A cardiac arrest registry is the essence of measurement. Local communities and EMS systems should establish and monitor the performance data on the social contributors of cardiac arrest survival and related processes. This involves data registration research on all steps of cardiac arrest and patient outcomes at regional community or nationwide levels [11,18]. Continuous measurements will determine if implementing changes leads to improvements. To achieve this, a database should be constructed to integrate registries at the local government, firefighting department, hospitals, national emergency medical center, and the Ministry of Health and Welfare data. In South Korea, the Korea Disease Control and Prevention Agency conducts research to collect and analyze the data on OHCA cases that are then applied in the national statistics. In the US, patient registration systems based on emergency centers have been established. One is the registry for IHCA (Get With The Guidelines-Resuscitation) [19] and the others are statistics for OHCA (Cardiac Arrest Registry to Enhance Survival or Resuscitation Outcomes Consortium Cardiac Registry) [20]. Data from these systems are essential in local community liaisons, monitoring quality improvement activities, managing quality indicators for quality improvement, and successfully enhancing the cardiac arrest survival rate in the local community.

Reinforce the roles of dispatchers with ongoing training and continuous quality improvement

The role of dispatchers or tele-communicators that connect the active EMS system and the general public in emergencies is the critical link in the chain of survival of OHCA. CPR performed by witnesses with the guidance of dispatchers (telephone-assisted CPR or dispatcher-assisted CPR) increases the rate of witness resuscitations in adult OHCA patients. However, it is difficult to accurately determine whether cardiac arrest has occurred in the field over the phone. Dispatchers accurately identify cardiac arrests over the phone in about 70% of cases [21]. If the suspected diagnosis of cardiac arrest is incorrect, the patients will receive inappropriate chest compression or CPR will not begin. Programs that improve the quality of dispatcher-assisted CPR and the feedback from physicians to dispatchers have improved the outcome of cardiac arrest patients. To be able to deliver the CPR guidance over the phone, dispatchers should complete a specific educational program [22]. Specific training of dispatchers on how to deliver telephone-assisted CPR can lead to improved cardiac arrest recognition, reduction of misinterpretation of agonal respiration, increased rate of patients receiving chest compressions, and a shorter time to compression.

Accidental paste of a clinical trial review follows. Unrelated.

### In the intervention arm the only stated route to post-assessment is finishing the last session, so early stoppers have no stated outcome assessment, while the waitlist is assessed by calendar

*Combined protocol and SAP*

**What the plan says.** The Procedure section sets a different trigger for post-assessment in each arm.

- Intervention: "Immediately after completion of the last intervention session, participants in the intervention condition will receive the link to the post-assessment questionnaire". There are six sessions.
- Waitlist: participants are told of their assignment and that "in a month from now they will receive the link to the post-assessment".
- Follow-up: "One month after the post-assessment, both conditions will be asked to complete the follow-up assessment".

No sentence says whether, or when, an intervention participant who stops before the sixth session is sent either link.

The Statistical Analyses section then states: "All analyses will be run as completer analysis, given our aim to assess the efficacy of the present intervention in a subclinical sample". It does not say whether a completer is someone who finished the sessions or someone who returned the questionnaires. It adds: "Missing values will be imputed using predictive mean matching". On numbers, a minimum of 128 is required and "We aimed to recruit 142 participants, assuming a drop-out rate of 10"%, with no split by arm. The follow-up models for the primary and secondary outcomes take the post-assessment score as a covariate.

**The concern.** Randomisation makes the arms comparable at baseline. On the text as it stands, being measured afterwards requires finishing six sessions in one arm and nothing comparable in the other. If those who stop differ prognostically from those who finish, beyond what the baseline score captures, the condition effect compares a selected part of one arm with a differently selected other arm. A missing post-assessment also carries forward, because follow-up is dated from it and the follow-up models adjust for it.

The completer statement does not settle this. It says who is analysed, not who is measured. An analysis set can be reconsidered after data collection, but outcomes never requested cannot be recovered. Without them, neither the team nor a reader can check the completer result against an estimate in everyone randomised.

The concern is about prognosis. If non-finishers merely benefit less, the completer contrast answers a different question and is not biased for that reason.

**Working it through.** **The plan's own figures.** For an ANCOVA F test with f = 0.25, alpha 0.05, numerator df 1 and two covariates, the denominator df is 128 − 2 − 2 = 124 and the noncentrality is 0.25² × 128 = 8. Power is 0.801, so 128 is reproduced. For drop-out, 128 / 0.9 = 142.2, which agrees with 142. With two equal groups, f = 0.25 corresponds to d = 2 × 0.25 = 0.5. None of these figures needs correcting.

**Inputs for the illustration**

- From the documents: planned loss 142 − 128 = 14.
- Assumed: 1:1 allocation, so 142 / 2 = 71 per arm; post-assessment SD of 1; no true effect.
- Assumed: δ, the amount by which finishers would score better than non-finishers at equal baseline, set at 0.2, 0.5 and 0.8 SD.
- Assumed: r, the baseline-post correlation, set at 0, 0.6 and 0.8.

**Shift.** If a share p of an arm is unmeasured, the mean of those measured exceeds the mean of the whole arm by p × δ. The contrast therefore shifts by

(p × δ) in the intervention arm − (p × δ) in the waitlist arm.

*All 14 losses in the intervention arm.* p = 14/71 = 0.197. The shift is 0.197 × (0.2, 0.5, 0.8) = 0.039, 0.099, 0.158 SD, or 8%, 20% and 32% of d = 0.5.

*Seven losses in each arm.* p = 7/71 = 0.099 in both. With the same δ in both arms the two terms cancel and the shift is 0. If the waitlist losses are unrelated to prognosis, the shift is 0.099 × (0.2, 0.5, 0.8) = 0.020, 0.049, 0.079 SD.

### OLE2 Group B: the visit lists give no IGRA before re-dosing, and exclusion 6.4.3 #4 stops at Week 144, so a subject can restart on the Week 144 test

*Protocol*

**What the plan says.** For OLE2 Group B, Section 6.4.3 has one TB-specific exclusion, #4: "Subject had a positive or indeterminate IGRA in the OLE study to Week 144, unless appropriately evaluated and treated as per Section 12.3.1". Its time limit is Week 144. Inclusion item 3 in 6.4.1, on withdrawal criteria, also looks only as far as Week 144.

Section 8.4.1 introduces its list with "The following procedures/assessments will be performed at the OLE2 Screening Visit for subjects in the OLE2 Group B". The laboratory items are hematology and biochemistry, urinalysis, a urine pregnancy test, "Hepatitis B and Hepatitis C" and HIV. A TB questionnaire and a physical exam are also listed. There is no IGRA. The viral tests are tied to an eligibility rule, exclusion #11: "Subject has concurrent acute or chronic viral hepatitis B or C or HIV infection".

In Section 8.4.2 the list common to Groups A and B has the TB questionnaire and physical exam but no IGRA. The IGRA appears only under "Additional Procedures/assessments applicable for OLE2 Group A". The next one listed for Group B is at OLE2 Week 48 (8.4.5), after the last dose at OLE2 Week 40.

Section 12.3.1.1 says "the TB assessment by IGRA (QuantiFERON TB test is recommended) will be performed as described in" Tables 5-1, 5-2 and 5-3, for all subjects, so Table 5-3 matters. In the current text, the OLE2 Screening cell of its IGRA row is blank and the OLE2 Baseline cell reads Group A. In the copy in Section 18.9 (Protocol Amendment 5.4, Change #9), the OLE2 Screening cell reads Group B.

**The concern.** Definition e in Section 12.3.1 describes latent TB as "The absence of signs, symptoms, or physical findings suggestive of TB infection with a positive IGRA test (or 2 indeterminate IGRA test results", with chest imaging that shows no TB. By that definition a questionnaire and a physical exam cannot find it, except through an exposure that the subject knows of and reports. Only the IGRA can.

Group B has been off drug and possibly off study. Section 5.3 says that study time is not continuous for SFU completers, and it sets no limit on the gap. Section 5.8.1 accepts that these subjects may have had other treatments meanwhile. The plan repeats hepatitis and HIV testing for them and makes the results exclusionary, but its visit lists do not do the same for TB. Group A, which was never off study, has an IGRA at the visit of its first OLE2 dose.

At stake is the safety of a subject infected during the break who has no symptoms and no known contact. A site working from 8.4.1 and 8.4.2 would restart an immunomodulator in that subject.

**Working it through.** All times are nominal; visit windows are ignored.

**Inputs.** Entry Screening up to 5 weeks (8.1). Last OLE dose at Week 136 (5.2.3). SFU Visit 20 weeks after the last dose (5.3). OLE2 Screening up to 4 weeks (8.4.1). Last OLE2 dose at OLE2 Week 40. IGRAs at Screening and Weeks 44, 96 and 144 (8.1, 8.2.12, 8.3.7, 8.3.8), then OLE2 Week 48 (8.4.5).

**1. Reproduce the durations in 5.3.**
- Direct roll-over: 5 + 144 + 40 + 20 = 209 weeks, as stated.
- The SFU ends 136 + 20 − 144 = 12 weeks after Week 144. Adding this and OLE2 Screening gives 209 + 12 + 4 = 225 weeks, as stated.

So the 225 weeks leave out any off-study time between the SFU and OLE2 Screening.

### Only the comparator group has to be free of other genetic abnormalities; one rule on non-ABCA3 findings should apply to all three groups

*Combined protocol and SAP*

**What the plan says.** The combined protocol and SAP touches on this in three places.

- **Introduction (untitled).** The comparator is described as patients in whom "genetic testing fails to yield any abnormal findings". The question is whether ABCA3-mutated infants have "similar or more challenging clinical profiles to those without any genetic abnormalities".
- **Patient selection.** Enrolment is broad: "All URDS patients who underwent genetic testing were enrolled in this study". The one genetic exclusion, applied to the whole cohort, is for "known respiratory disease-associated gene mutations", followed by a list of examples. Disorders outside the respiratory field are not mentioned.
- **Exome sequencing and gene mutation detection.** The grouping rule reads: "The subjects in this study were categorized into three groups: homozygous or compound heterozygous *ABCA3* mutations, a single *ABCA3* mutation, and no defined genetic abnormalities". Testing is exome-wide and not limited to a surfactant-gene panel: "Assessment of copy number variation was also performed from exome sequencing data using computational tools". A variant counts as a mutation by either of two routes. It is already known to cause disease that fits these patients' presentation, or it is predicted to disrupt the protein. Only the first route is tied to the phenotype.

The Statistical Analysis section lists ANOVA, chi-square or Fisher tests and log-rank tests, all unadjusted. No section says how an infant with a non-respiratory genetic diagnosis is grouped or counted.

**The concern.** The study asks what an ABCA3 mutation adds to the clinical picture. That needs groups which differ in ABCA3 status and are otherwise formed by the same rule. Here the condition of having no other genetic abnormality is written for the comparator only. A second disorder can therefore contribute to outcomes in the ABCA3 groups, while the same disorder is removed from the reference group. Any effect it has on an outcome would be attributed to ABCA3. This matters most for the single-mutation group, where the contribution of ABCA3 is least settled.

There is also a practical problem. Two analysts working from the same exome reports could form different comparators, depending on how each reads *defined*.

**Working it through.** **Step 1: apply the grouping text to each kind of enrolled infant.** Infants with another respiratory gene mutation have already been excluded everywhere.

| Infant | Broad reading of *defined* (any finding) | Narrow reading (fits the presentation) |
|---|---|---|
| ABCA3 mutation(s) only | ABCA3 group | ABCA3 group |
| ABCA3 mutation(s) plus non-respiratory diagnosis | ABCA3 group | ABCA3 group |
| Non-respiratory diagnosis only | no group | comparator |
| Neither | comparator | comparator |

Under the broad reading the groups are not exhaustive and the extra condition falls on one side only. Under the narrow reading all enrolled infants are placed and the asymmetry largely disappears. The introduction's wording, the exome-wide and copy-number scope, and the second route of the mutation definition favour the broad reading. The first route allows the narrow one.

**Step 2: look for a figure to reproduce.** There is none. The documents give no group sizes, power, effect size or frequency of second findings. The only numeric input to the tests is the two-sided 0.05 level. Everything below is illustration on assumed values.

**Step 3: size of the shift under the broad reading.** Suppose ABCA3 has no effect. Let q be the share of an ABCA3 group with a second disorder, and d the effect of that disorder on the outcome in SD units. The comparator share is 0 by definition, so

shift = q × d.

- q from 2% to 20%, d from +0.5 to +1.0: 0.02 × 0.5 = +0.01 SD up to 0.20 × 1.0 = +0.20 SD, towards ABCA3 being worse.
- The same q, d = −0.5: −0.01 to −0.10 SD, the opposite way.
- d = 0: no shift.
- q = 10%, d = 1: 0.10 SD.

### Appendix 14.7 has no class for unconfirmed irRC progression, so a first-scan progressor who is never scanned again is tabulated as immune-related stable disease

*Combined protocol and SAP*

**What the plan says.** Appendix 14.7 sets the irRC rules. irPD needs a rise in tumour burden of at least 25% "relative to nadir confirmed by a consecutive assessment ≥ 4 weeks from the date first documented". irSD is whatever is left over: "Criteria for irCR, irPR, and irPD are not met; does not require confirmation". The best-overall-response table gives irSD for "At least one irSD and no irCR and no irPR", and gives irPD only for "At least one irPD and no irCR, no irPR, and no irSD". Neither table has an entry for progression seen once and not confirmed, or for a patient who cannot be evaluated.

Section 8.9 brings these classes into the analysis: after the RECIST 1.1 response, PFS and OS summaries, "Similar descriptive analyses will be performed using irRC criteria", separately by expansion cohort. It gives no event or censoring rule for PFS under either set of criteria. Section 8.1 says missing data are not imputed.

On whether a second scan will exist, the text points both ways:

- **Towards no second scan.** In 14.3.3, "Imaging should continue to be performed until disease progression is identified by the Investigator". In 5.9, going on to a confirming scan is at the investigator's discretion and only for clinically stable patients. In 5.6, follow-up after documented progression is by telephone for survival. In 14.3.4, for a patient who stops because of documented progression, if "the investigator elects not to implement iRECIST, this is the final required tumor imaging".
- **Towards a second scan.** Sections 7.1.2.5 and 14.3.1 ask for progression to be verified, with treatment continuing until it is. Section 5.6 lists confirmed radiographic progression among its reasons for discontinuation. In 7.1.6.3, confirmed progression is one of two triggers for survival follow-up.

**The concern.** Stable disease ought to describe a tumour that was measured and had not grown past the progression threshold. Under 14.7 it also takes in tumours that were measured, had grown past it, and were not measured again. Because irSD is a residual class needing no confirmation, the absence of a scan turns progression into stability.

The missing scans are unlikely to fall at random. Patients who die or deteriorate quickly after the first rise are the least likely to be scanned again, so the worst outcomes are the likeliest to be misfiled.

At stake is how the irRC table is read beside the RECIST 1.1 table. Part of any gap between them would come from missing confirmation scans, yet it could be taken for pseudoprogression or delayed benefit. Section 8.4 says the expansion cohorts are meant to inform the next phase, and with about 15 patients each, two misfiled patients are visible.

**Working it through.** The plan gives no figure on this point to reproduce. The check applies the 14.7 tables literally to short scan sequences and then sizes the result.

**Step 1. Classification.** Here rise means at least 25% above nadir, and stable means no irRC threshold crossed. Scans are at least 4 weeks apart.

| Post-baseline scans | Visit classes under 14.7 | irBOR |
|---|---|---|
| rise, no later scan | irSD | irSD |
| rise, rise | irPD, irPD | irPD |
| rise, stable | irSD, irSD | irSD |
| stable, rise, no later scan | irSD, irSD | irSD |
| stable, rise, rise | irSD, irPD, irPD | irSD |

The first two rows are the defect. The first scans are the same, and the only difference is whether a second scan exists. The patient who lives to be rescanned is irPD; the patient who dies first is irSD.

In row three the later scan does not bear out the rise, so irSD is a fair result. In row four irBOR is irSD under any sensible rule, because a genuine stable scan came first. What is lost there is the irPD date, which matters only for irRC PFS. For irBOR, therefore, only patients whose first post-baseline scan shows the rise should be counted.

We recommend that dispatchers use a standard algorithm to determine cardiac arrest situations through emergency calls (Class I, Level C-LD). To maximize the rate of resuscitation via telephone-assisted CPR, efforts should be made towards the development and active use of guidelines for dispatchers and scripted questions (to determine if a victim is unresponsive with abnormal breathing), and quality improvement through evaluating the debriefing after such telephone instructions and how to receive accurate feedback [23,24]. It is suggested that any dispatchers receive education for potential cardiac arrest situations that include the following: 1) recognizing a cardiac arrest; 2) encouraging the willingness of rescuers to perform CPR and notifying their safety checks; 3) providing instructions to perform chest compression-only CPR and to use an automated external defibrillator (AED); 4) helping the EMS to reach the location of the incident [25,26].